PLEs: A Collection of Definitions
What Is An Online Community?
Ten Reasons to Be a Connected Educator
5 Reasons to Join a Niche Online Community
How To Build An Online Community: The Ultimate List Of Resources (2012)
Personal Learning Networks
A PLN Quick Start Guide
Personal Learning Communities
8 Ideas, 10 Guides, And 17 Tools For A Better Professional Learning Network

References:
Siemens, G. (2004). Connectivism: A theory for the digital age. Retrieved from                http://www.elearnspace.org/Articles/connectivism.htm

Personal Growth and Connectivism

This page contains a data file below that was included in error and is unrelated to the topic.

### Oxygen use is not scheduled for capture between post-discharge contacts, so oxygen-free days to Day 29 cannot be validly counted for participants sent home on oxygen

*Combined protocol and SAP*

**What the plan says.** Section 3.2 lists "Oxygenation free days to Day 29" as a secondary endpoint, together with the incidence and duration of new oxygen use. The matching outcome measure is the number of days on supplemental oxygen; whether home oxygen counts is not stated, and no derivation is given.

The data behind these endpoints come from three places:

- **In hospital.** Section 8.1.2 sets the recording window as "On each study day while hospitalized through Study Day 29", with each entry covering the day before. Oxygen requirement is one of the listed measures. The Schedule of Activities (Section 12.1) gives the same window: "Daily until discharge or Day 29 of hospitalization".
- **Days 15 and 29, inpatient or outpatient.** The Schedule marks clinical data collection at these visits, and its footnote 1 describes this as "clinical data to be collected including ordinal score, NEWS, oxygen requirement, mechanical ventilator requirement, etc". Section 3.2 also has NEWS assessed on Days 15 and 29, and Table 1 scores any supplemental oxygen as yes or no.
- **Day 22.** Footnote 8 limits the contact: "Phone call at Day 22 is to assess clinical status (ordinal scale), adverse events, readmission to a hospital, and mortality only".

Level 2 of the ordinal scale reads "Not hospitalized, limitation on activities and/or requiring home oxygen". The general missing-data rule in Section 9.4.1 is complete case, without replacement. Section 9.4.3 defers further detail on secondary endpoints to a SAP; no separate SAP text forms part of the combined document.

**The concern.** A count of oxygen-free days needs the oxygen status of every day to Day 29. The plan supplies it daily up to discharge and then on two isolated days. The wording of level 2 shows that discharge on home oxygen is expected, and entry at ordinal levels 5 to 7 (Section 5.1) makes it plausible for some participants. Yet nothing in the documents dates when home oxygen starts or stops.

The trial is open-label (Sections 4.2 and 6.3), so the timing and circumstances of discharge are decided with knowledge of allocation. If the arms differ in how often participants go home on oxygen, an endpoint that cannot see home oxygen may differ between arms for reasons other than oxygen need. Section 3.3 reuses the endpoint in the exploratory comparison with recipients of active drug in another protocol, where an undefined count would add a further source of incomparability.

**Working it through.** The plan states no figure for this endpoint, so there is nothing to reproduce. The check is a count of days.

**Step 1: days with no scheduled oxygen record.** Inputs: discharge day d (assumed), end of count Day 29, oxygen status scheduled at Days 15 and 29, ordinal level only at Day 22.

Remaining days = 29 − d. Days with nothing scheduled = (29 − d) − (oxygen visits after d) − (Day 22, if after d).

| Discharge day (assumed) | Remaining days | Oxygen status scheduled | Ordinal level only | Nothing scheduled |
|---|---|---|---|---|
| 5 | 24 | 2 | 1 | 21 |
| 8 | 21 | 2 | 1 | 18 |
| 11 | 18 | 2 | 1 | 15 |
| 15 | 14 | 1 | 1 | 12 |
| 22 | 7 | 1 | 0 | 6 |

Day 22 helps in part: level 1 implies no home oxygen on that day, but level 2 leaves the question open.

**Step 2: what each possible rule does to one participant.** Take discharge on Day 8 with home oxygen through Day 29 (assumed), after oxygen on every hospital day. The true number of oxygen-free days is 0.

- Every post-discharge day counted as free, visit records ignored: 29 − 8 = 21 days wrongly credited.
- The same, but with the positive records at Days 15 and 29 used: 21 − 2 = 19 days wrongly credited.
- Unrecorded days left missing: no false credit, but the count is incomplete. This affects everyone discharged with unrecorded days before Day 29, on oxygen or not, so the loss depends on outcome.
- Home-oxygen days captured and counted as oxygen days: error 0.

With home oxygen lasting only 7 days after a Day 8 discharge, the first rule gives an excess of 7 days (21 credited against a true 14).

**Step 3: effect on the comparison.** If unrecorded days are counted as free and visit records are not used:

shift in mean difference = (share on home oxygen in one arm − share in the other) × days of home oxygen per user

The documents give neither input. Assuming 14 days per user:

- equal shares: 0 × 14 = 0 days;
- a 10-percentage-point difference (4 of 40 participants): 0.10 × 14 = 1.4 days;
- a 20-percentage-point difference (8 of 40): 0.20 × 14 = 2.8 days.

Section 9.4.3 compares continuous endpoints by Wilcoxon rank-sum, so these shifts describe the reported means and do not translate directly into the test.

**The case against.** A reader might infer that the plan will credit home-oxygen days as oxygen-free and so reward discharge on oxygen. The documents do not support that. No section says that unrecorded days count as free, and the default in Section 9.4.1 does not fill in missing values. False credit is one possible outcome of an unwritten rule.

My students would find it no surprise to see yet another word cloud in this reflection. I love word clouds! They are such a creative, versatile tool that can be used for fun, nonsense, and also as a writing tool like summarizing key concepts. This Tagxedo word cloud may not look like much, but let me assure you it represents hours (DAYS!), sweat, and tears. It also represents a newly grown knowledge within me, which is really what it’s about in the first place.  Specifically, this is a visual representation of my 2852-word synthesis paper draft for EdTech 504. I’ll spare you the math: that’s 8 dense, heavy, scholarly pages, not including 2.5 pages of peer-reviewed references. I don’t think I’ve ever written a paper that includes so-far 21 references. Wow.  It’s not called a synthesis paper for nothing. To synthesize is to combine, sort through, fuse, and otherwise make sense of a lot of information. I have read dozens of scholarly journals, articles, blog posts (which aren’t peer re-viewed but provide interesting context), and eBooks. I’ve scoured the APA Style Guide and become good friends again with Zotero. This is not light reading, by the way, about tools and apps. This is heavy stuff that includes words I knew little about before starting this course, words like constructivism, connectivism, taxonomy, and epistemology.  Yet, 2852 words later, I have a much better handle on the information. In fact, what was so utterly confusing and aggravating when I was in the thick of it, actually makes sense. I think I get it, at least as it pertains to my focus. Here’s the plain English: More and more teachers are using VLE social network learning sites such as  Edmodo, Schoology, Moodle, Blackboard, and Canvas. These sites provide a controlled environment where teachers and students interact, post and submit homework, give and receive feedback from their peers, and link to course resources and information. Social network learning, which by the way is distinctly different pedagogically than social networking, is like a walled-garen that helps students learn critical skills while in a safe and controlled environment. Most of us know and love social media and it is an integral part of our lives. How, then, can this desire to be connected, to be part of something greater than ourselves, translate into the classroom? Should we really require that our students completely “disconnect” when they come to school from their real lives and the tools that are integral to their very existence?  This paper supports the use of intentional, planned, purposeful social learning networks to engage students in the classroom. It attempts to “define social network learning and its theoretical connectivism foundations, and provides learning strategies that apply such pedagogy in the classroom.” Basically, it is the “why” of using social network learning strategies. I mainly look at social network learning through connectivist principles, and explore practical applications such as Virtual Learning Environments, Learning Communities, and Project-Based Learning. I explore traditional learning theories and emerging learning theories (the connectivism: theory or framework? debate) and use these to argue the critical need of using social networks in the classroom. I have long been a believer in helping students make connections, of giving them a larger audience, of equipping them with the rules of online social behavior while we have them in our reach. Now I have a basis for this belief, and I’ve emerged with an even greater commitment. Since technology has “reorganized how we live, how we communicate, and how we learn” (Siemens, 2004), shouldn’t we, as educators, be willing to help our students make some sense of it all? I believe we should.  Connectivism, at its heart, holds that rather than transferring, making, or building knowledge, connectivism is more like “growing or developing ourselves and our society in certain (connected) ways” (Downes, 2007, para. 6). As my word cloud flower proves, new knowledge has certainly grown within me. References:  Downes, S. (2007, February 3). What connectivism is. Half an Hour. Blog. Retrieved from 		http://halfanhour.blogspot.com/2007/02/what-connectivism-is.html  Siemens, G. (2004). Connectivism: A theory for the digital age. Retrieved from 				http://www.elearnspace.org/Articles/connectivism.htmMy students would find it no surprise to see yet another word cloud in my reflection. I love word clouds! They are such a creative, versatile tool that can be used for fun, nonsense, and also as a writing tool like summarizing key concepts. This Tagxedo word cloud may not look like much, but let me assure you it represents hours (DAYS!), sweat, and tears. It also represents a newly grown knowledge within me, which is really what it’s about in the first place.